PITTSBURGH (KDKA) — Shish kebab is on the grill, as Ypapanti Greek Orthodox Church celebrates its centennial.READ MORE: Take Action Mon Valley Demands Answers After 2 Incidents Involving Police Officers In Homestead
It’s the 34th annual Greek food festival for the parish in East Pittsburgh. Festival co-chair Mary Doreza says the congregation has been united by food and friendship for 100 years.
“At that time, it definitely symbolized the community. It is still thriving as a church, as a parish. A very welcoming one. Love to have people come and visit.”
Kitchen chief Lucy Koutsaulis says the volunteers cook food that’s 100 percent Greek. Almost.
“It’s all authentic. It’s authentic Greek food. The only thing we have that’s not authentic is french fries. The kids want french fries.”
Except for young Ian Emro. He polished off seven gyros in a single day.READ MORE: Haiti Gang That Kidnapped U.S. Missionaries Seeks $1 Million Ransom Per Person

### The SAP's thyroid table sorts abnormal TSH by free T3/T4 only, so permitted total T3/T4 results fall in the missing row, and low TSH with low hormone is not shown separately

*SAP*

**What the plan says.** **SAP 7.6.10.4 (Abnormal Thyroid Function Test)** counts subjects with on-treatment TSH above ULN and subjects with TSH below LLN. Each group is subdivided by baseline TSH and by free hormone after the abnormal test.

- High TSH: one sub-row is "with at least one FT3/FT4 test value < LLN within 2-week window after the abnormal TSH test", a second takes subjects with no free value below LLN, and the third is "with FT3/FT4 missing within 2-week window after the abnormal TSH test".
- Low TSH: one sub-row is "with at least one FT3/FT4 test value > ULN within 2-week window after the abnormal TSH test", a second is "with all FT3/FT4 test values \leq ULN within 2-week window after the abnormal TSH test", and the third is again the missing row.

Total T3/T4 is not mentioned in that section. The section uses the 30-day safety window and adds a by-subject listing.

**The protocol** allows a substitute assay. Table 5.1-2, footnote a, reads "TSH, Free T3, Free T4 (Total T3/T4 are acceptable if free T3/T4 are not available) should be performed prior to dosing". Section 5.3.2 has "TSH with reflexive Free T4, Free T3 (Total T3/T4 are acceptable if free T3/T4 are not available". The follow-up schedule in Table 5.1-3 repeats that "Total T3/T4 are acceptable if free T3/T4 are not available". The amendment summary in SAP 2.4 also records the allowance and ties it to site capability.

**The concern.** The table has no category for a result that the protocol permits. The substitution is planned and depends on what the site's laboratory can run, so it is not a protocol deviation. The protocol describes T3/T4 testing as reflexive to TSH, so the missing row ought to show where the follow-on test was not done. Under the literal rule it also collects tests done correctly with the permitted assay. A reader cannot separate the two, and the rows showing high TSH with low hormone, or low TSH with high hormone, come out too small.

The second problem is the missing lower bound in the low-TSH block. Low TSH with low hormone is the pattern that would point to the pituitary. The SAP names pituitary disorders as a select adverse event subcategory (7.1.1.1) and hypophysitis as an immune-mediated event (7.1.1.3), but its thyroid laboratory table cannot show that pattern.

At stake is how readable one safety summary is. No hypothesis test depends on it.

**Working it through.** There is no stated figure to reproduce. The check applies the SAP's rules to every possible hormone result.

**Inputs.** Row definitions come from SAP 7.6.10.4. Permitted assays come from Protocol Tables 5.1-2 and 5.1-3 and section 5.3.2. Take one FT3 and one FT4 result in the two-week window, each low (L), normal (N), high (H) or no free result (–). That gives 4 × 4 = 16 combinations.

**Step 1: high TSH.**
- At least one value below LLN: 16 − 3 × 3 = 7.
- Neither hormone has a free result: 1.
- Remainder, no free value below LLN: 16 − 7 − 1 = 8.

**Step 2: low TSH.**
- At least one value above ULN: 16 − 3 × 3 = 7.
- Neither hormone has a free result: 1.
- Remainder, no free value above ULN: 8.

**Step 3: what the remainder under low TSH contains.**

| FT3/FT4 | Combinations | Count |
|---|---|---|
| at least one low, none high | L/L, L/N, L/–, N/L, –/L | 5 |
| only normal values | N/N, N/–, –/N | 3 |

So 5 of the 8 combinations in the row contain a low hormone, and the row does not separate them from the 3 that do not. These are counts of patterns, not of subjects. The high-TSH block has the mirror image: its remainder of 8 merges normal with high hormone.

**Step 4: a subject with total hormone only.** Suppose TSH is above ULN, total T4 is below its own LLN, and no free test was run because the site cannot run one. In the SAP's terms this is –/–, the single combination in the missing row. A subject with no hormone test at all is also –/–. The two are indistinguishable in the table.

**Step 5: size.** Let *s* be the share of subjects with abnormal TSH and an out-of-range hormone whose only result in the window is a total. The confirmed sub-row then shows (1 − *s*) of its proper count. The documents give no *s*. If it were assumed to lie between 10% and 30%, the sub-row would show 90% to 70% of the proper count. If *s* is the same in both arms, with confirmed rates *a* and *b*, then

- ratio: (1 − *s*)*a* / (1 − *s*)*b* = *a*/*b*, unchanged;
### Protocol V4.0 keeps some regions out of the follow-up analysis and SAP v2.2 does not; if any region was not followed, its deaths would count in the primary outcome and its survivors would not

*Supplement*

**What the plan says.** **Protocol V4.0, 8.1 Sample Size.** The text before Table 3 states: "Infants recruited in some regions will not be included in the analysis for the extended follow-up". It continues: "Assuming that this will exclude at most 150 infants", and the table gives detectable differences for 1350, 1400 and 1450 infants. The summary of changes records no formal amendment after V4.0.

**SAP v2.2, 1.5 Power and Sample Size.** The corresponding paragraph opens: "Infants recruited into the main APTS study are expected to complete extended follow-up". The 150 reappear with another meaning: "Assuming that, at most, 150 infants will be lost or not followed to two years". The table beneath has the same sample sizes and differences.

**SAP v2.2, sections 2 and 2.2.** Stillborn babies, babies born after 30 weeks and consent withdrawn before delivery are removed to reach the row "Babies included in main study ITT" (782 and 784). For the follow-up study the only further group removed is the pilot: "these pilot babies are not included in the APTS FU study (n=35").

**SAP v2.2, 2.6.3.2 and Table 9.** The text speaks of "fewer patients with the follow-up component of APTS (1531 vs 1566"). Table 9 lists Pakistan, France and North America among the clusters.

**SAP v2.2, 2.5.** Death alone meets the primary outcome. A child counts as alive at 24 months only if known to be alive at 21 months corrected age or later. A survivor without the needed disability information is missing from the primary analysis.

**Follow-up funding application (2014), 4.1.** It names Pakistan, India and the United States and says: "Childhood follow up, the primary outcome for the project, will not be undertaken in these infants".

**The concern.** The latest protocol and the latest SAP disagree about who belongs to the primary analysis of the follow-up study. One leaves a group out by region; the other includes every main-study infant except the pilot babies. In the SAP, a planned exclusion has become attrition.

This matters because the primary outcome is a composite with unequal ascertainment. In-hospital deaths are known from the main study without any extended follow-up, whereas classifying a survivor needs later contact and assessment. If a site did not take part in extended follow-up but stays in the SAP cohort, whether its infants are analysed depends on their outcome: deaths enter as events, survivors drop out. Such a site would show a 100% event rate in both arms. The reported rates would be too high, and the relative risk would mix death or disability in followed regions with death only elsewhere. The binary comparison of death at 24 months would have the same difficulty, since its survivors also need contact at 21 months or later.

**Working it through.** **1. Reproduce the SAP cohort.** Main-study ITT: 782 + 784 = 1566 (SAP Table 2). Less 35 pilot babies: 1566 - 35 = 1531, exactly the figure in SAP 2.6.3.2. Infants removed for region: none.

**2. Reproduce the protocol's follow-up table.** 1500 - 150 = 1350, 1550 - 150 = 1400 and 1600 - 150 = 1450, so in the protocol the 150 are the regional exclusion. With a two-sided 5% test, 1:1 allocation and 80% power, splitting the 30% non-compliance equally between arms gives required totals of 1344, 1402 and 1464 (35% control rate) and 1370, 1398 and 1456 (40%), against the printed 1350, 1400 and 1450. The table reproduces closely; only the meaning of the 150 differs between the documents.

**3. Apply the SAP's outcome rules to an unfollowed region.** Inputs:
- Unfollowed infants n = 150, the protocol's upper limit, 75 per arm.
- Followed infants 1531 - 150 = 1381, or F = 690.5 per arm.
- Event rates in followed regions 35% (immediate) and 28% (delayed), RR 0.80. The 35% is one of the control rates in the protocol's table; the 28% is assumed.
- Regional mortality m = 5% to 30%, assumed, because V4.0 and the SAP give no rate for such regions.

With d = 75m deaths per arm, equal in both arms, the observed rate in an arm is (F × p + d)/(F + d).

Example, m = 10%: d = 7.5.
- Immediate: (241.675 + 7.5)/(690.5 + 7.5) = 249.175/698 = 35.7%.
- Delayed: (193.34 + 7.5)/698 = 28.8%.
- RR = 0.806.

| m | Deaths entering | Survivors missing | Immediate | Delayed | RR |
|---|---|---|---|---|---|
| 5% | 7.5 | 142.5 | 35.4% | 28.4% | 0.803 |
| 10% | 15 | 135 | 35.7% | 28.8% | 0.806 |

It’s a great weekend for ethnic food in the Pittsburgh area. From the Greek festival in East Pittsburgh, to Italian Days in Bloomfield. Bocce courts are busy, and the line of vendors on Liberty Avenue is a half mile long.
“About eight or nine blocks,” organizer Sal Richetti concurs. “Over 200 vendors. Everything from food vendors to craft vendors, all kind of Italian vendors. Anything and everything you could imagine, Italian wise.”
A spirited round of bocce can work up an appetite for Tambellini’s meatballs or pizza by Angelo’s, where owner Joe Posteraro says the festival is huge boost for Bloomfield.
“It puts your name out there.”
For Antonio Lombardozzi’s landmark restaurant, it’s the biggest weekend of the year.
“Christmas in summer,” he smiles.MORE NEWS: Pitt Faculty Members Vote To Unionize, Forming One Of The Largest New Unions In U.S.
Greek or Italian? The weekend has two days. Why not both?